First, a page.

When I was a kid, there were a couple of fellows that could be seen regularly, walking about our small town. Others walked too, of course: many of us tumbled our way home from school on foot. Tramping downtown. On our way from the swimming pool in the summer. But even those who walked regularly to and from places like church or the grocery store seemed to blend in to the canvas of the community.
Like I said, there were a couple of fellows that could be seen regularly, walking about, who might catch your attention.
There was a large man – tall and broad-shouldered – who conducted his journeys in those big and sturdy brown work boots and faded blue overalls. We referred to him as Rufus, although I can’t attest for certain that was his true name. “There’s Rufus,” we would say, spotting him crossing the train bridge on Washington Street. Invariably, someone would comment about the gym bag with Puterbaugh school markings he carried, and we would wonder all over again about what unfortunate middle-schooler had given up his bag to the man.
This was all legend, of course. We knew nothing about him based in fact, and as far as I know he never caused a problem for a soul.
I was working at my first job – a bag boy at a little corner market – and I had advanced up the career ladder to the point that I was allowed to clean the meat market so the butcher could leave early. (Ahh, the naiveté of youth – considering it a privilege to wash meat shavings from a band saw.)
One evening, there came a pounding at the back door and I went over, pulled it open, and immediately hopped backward a half-step.
It was Rufus.
Even though he was standing down on the step below the threshold, he was looking me eye-to-eye. I was a kid, and like I said: he was a big man.
Deejeebone, he said.
To which I answered, with hesitation, “Do what?” It was an affectation I had picked up from my boss which served as a response to most conversational hiccups.
Deejeebone, he repeated, in a slightly louder voice.
“Say again?” (Another of Marshall’s affectations I had borrowed.)
DEEJEEBONE! He said emphatically, and repeated it once more for good measure.
At that point, Rufus realized I was clearly challenged in the conversational department, and he whipped out a little spiral pad and pencil from the front of his bib overalls.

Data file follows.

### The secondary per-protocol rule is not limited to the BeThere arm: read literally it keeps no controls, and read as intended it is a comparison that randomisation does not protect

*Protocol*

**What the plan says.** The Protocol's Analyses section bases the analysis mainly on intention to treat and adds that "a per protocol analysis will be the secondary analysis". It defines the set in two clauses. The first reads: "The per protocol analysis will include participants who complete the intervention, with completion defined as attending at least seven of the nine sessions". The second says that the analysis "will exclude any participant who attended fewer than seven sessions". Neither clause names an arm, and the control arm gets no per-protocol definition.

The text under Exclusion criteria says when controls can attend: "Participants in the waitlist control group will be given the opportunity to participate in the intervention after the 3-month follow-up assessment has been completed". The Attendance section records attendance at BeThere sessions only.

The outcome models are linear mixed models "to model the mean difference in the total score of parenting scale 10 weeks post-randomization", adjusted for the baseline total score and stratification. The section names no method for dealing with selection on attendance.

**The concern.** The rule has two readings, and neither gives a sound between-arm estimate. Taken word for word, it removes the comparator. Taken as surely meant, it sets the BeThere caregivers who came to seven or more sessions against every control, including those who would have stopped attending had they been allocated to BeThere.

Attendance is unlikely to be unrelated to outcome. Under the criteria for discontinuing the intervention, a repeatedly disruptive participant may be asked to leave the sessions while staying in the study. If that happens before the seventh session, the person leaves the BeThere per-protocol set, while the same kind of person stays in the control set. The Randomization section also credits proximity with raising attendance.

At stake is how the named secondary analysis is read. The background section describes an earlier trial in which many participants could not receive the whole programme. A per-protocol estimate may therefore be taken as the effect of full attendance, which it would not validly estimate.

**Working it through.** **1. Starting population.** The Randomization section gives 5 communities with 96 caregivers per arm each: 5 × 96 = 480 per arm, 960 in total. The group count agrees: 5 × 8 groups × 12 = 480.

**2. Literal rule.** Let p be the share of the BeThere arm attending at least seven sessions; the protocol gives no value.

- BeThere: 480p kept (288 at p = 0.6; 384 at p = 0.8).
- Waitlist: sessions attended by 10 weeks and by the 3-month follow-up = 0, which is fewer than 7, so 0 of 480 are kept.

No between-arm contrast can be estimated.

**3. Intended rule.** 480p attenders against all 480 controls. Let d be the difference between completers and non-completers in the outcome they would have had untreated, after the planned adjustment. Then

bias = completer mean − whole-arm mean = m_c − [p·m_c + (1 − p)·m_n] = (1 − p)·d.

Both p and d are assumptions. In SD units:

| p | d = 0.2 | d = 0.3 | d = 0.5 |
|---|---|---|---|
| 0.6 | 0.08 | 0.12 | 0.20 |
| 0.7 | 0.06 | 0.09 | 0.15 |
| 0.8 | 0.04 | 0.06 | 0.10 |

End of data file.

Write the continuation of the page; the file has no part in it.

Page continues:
Dog Bone, he wrote quickly, in a hard-pressed pencil rendering that looked to be a written shout.
Ah. Meat market back door. Bones. Looking for a snack for his dog. He pointed at the floor behind me, where I spotted a smallish cardboard box filled with scraps.
Deejeebone, said Rufus, much less gruffly, and I replied with the first coherent thing that came to mind.
After handing over the box (and realizing that it was probably a routine that I – as a just-promoted market scrubber – was unaware of), he nodded to me and gave a sort of half-smile and walked down the steps. I followed his progress until he went around the corner of the building and I lost sight of him, carrying the box in one hand and the Puterbaugh gym bag in the other.
After that encounter, the Rufus Mystique was pretty much lost. I never again speculated as to whether the big man had devoured a middle-schooler for his gym bag. Some time later, I was driving my sports car with the top down and spotted Rufus trudging down the street pushing a shiny shopping cart.
I waved and thought little of it, except to marvel at how many deejeebones that contraption would carry.
The other walker? I knew his name to be Frank McSherry, Jr. because he paid his bills by money order instead of personal check. When I graduated from meat market scrubber to clerk I got to use the money order printing machine and, over time, I created enough bill-payments for the man that I still remember his name.
Turns out – that other walking-fellow was a book author and editor. The attached image is of one of his many, many published books, and this one happened to come into the shop today.
Funny, though. Saw the name on the cover and immediately thought of Mr Rufus, the gym bag, and the dog bones that became a story.